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Culture Change

By Josh Williams, Ph.D. Football coaches like the Patriots’ Bill Belichick make more than $10M per year trying to guide their teams to an NFL championship. Ridiculous sums of money? Maybe. But there are lessons learned from elite coaches that can be applied to safety culture improvement.   Coaches spend countless hours preparing their weekly game plans. This includes reviewing past game tape to identify strengths and shore up weaknesses and properly preparing for next week’s opponent. It’s an ongoing process of performance review, planning, execution, and re-evaluation.  Safety culture assessments and strategic planning are similar processes (minus the game tape and weekly schedules).

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By Eduardo Lan Many organizations seek world-class safety performance, which is the result of robust safety systems, effective safety leadership, and a safety culture that elevates individual safety awareness, accountability, and ownership. An important part of this, particularly as it pertains to safety leadership, has to do with both psychological safety and straight talk. Defined by Simon Sinek, “as an environment created by leaders in which people feel safe enough to speak up without any fear of humiliation or retribution (Sinek, 2021),” psychological safety is brought about through caring leadership. Psychological Safety Unleashes Discretionary Effort When we feel safe with others, particularly our leaders, we let our guard

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By Eric Michrowski The true implication for an organization that isn’t seeking every opportunity to learn is to accept to operate with a certain level of ignorance. Such comfort with organizational ignorance is one of the biggest barriers to success for businesses and is particularly dangerous when it comes to organizational safety. Companies need to, without compromise, learn from small events, near misses and injuries in order to systematically remove potential risks and reduce SIF potential. This is why leading organizations work to create an environment where workers are comfortable reporting close calls and incidents.  By focusing on using near misses and even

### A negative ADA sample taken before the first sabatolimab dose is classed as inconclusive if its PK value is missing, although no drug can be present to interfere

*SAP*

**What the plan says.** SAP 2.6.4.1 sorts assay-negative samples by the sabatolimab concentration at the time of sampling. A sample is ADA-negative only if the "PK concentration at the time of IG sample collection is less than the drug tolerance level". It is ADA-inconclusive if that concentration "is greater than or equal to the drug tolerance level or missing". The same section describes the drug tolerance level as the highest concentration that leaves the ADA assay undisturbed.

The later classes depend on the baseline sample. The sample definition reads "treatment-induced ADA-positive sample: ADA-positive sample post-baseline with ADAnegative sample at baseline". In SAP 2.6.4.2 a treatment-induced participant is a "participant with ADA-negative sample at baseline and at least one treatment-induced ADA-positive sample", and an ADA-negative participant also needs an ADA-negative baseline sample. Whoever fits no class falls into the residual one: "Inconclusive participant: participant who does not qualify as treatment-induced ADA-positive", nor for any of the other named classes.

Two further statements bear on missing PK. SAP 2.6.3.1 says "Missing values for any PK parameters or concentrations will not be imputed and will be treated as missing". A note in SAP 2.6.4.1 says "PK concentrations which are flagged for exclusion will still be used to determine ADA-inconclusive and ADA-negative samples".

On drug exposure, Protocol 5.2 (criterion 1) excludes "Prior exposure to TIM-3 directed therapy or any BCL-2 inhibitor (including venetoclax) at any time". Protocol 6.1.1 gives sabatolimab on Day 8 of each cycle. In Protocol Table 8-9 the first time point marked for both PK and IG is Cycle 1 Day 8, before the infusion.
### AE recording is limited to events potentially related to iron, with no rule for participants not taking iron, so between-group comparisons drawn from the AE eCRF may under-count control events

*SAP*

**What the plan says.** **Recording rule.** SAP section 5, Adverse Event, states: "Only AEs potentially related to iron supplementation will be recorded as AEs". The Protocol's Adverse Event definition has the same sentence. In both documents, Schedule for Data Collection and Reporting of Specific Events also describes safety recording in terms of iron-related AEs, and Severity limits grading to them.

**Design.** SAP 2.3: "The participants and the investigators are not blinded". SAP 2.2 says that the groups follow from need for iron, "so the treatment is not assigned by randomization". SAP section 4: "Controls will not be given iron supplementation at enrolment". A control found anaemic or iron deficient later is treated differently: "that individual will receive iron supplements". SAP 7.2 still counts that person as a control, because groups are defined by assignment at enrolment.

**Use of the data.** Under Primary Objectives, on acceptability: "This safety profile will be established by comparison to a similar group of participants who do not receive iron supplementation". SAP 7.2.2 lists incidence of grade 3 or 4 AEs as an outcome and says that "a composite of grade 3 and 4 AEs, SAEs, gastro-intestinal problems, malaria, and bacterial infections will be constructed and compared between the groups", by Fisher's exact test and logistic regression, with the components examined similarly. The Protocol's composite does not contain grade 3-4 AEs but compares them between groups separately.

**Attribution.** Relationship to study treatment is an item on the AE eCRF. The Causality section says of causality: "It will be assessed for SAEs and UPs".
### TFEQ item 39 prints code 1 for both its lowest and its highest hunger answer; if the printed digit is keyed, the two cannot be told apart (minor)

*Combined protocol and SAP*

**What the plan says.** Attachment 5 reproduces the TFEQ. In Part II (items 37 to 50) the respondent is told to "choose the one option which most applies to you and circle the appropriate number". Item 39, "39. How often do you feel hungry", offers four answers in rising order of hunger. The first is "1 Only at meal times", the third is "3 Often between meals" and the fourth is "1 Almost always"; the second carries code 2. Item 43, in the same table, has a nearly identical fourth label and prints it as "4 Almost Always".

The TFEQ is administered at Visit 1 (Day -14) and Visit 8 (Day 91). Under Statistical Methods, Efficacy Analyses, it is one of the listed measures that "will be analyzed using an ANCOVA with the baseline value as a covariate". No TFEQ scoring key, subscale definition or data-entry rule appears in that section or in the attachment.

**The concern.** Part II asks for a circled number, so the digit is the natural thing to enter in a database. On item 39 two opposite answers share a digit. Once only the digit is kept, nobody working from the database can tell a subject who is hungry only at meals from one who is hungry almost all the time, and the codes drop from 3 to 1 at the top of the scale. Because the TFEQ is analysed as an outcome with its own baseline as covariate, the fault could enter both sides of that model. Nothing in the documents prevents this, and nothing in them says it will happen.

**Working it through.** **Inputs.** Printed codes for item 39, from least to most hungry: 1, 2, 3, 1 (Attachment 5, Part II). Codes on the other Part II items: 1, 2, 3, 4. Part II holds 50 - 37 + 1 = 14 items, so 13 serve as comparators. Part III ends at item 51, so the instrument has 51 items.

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By Josh Williams, Ph.D. Many years ago, we visited an Ohio steel mill to conduct safety culture training for hourly employees. To our surprise, people were excited to see us and anxious to get started on the training. This is not always the case with an 8-hour safety training class. I asked one employee why people seemed so enthusiastic and he replied, “30 minutes with Bob!” A Case Study in Smart Leadership: “30 minutes with Bob!” “30 minutes with Bob” was a program implemented by their new plant manager (named Bob). He replaced the outgoing plant manager who was recently fired. His predecessor was

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By Josh Williams, Ph. D. A recent incident at the Cleveland Medical Center got national attention when a patient was given the wrong kidney during an operation. Two hospital staff were removed from their jobs pending an investigation.1 Some may applaud this action as frustration mounts with ongoing reports of human error in the medical community. So, the question is: Is firing people really the answer? In a previous blog, empirical evidence demonstrated the benefits of human performance (HP) tools to minimize human error and reduce: Communication breakdownsOperating delaysPost-operative complicationsOverall mortality and morbidity rates The same benefits from HP that help patients also apply to health

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By Eduardo Lan As a safety leadership and culture consultant with Propulo Consulting, I am often asked by our clients to focus our efforts on the workforce to support them in shifting their safety mindset and behaviors. The logic behind this approach is based on the belief that changing how workers work will solve the problem. This approach is useful, but doesn’t always work long term, particularly if workers’ actions and behaviors are being driven by external forces, such as organizational culture, systems, and leadership.  Building a worldclass safety culture has everything to do with how leaders show up and choose to lead. It is leaders

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